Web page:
Assigning a risk weight of 0% to residential mortgages and one of 100% to debts of unrated entrepreneurs’, de facto implies that financing the purchase of a house is more important than financing those who could help create the jobs needed to be able to service utilities and repay mortgages… something which I hope everyone understands is not so. It caused houses to morph from being affordable homes into being risky investment assets.

Assigning a risk weight of 20% to corporate AAA rated debt and one of 150% to corporate debt rated below BB-, de facto implies that the former, besides being able to obtain much more credit and at much lower rates, also deserves even better terms… and that is plainly an immoral discrimination… and besides an utterly stupid one. Anyone who believes that the excessive bank exposures that could cause profound bank crises are built up more with assets rated below BB- than with assets rated AAA, has never ever left his desk and walked on Main-Street.

Soon the history on banking will include: Between 1988 and 202x, believe it or not, banks were regulated by experts using risk weighted bank capital requirements based on that what was perceived as risky, was more dangerous to our bank system than what was perceived as safe


Monday, March 2, 2020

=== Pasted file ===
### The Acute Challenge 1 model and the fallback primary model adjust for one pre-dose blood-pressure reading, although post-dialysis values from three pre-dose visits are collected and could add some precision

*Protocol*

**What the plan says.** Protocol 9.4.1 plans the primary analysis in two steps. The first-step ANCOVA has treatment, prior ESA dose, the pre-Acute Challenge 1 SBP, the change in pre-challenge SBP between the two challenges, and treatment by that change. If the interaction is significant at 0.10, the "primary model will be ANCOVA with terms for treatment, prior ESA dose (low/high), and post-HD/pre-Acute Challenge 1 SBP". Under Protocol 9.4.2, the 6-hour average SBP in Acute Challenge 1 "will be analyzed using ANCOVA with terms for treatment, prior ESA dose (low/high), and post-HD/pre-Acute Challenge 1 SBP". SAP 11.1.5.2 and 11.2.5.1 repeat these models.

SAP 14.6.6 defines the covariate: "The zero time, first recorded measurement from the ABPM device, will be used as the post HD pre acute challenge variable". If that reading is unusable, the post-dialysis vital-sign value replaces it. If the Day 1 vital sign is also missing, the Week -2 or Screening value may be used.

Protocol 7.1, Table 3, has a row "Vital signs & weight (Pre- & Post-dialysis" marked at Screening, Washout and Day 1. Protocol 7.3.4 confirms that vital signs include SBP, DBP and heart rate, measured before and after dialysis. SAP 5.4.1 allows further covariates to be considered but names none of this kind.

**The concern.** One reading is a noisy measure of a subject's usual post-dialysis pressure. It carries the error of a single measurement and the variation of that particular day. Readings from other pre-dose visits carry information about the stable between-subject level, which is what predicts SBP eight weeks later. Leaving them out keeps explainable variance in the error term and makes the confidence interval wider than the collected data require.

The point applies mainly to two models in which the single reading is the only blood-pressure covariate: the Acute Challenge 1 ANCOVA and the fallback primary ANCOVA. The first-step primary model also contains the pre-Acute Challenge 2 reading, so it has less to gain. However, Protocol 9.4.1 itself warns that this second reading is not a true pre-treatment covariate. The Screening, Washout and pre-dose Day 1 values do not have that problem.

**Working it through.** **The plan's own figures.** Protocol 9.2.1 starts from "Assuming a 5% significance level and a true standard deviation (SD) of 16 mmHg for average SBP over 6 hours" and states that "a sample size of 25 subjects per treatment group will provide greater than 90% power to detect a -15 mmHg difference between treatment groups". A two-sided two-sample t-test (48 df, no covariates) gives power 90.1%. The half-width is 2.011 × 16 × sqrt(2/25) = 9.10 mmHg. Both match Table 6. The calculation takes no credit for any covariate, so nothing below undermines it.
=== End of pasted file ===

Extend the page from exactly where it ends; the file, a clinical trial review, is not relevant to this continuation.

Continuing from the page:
Central banks and regulators should not be allowed to discriminate in favor of asset owners or those perceived or decreed as safe.

Again, I visited the Bank of England’s museum.


Into my hands came a brochure titled “Quantitative easing explained: Putting more money into our economy to boost spending” It reads:


A direct cash injection: The Bank creates new money to buy assets from private sector institution’

Purchases of financial assets push up their price, as demand for those assets increases and corporate credit markets unblocked

Total wealth increases when higher asset prices make some people wealthier either directly or, for example, through pension funds.

My comment: “some people” this is a clear recognition that quantitative easing helps more those who own assets than those who don’t. Central banks should not be allowed to carry out such under the table non transparent discrimination.

The cost of borrowing reduces as higher asset prices mean lower yields, making it cheaper for households and businesses to finance spending.

My comment: Because of risk weighted bank capital requirements the benefits of any “lower yields” are primarily transmitted to those perceived or decreed as safe, for example, the sovereign and the beneficiaries of residential mortgages. 

More money means private sector institutions receive cash which they can spend on goods and services or other financial assets. Banks end up with more reserves as well as the money deposited with them.

Increased reserves mean banks can increase their lending to households and businesses, making it easier to finance spending.

My comment: Again, because of risk weighted bank capital requirements, banks increases in lending will primarily benefit those perceived or decreed as safe, for example, the sovereign and the beneficiaries of residential mortgages. 

My conclusion: Central banks should not be allowed to carry out such here confessed under the table non transparent discrimination in favor of those who own assets and those who generate lower capital requirements for banks. The combination of quantitative easing with the main transmission channel for monetary policy, bank credit, being distorted by risk weighted bank capital requirements has de facto introduced communism/crony capitalism into the financial sector.